Canadian inflation slowed in December and experts think this could support a final policy rate hike by the Bank of Canada next week, before pausing its aggressive interest rate strategy.

On Tuesday, Statistics Canada reported the consumer price index (CPI) rose 6.3 per cent on a year-over-year basis in December. This was slower than the 6.4 per cent gain that economists had anticipated.

Randall Bartlett, senior director of Canadian economics at Desjardins Group, said he thinks this report won’t have a dramatic impact on the Bank of Canada’s rate decision on Jan. 25.

“I don't think it changes anything in terms of our call and market positioning for the Bank of Canada's rate decision…the Bank of Canada still has a long way to go to get inflation back down to its 2.0 per cent target.” Bartlett said in an interview on Tuesday.

He added that he expects the Canadian central bank will increase its key policy rate by 25 basis points (bps) and his opinion hasn’t changed after the latest CPI data.

Five out of the eight major components of the Consumer Price Index rose at a slower pace on a month-over-month basis in December.

Karyne Charbonneau, executive director of economics at CIBC Capital Markets, said that without including the increase in mortgage interest costs, the inflation data looks more optimistic.

“While core inflation remains too high, when excluding the increase in mortgage interest costs, which reflect the rapidly rising interest rates, things look better with a monthly gain of about 0.2 per cent,” Charbonneau said in a note to clients on Tuesday.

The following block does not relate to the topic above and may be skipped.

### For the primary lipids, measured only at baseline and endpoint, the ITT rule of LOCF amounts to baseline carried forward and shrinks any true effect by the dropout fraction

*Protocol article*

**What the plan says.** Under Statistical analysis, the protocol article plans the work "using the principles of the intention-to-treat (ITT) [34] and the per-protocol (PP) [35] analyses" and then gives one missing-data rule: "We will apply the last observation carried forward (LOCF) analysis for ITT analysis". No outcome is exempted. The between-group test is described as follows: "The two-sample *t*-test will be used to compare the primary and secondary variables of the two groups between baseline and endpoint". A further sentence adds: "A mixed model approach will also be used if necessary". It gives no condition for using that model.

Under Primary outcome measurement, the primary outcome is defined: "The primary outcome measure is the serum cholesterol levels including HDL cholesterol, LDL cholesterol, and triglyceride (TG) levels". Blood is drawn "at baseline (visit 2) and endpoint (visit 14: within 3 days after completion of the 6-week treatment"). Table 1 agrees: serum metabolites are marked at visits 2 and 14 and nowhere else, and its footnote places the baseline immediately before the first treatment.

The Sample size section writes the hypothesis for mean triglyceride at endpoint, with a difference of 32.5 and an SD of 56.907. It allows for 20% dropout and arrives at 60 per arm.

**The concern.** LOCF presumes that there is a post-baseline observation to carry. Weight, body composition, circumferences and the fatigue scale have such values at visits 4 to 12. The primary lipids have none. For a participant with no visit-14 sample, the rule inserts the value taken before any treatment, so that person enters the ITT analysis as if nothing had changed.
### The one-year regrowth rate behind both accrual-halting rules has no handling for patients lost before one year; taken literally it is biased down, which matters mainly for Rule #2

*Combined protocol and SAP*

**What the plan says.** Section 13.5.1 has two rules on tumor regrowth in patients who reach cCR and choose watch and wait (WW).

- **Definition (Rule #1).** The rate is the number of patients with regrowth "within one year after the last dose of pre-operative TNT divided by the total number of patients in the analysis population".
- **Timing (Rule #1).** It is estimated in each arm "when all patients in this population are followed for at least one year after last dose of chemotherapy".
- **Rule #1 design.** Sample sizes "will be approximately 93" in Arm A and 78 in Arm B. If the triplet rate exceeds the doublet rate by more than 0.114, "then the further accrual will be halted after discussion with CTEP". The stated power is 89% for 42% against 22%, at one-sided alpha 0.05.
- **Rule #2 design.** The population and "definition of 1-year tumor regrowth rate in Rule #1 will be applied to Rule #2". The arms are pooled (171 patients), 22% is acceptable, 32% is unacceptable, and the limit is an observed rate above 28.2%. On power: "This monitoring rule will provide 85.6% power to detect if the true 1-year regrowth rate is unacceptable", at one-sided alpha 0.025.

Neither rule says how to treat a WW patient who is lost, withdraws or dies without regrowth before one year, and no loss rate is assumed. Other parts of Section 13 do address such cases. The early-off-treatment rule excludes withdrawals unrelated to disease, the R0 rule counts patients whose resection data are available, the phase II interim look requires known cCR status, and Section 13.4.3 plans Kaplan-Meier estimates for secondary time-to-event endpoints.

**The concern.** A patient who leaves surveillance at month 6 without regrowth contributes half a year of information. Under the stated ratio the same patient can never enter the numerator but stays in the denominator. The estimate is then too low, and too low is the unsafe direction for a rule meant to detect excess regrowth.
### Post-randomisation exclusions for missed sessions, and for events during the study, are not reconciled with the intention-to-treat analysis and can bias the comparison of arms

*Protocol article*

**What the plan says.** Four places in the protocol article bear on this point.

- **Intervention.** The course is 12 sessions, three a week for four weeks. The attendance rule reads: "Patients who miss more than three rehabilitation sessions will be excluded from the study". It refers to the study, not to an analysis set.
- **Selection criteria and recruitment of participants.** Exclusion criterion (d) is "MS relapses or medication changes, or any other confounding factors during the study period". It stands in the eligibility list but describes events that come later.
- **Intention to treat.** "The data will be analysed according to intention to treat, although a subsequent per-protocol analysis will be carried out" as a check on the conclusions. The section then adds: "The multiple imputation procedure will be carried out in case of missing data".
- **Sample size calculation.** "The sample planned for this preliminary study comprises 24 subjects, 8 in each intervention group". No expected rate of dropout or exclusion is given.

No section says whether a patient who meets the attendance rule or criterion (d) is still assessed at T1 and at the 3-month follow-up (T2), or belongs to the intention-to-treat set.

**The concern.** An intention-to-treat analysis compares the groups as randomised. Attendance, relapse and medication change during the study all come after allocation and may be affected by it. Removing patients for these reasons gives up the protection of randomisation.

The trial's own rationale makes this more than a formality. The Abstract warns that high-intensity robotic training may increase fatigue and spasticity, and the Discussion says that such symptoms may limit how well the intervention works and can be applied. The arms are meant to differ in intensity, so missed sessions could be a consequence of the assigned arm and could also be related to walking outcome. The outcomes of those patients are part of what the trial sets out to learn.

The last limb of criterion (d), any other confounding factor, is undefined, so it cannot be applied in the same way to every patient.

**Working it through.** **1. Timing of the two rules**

“Overall, this report is largely as anticipated and we therefore continue to expect the Bank of Canada to raise rates by 25 bps next week before pausing for the rest of the year.”

The Canadian central bank has hiked its key policy rate seven consecutive times since its March 2, 2022 meeting.

Bartlett said he thinks the Bank of Canada is approaching the point where it will finally take a step back and observe how its aggressive interest rate strategy has affected inflation.

“We think the Bank of Canada at that point (after another rate hike) is going to take a bit of a pause, step back, survey the impacts (of its rate strategy) on the economy; it takes, you know, six- to- nine quarters for interest rate hikes to be fully felt in the economy, so we think that they're going to stay back and measure that,” he explained.

“We expect a recession later in the first half of 2023 and into the end of the year. So certainly, there's a lot of impact left to be felt on the Canadian economy from rate hikes.”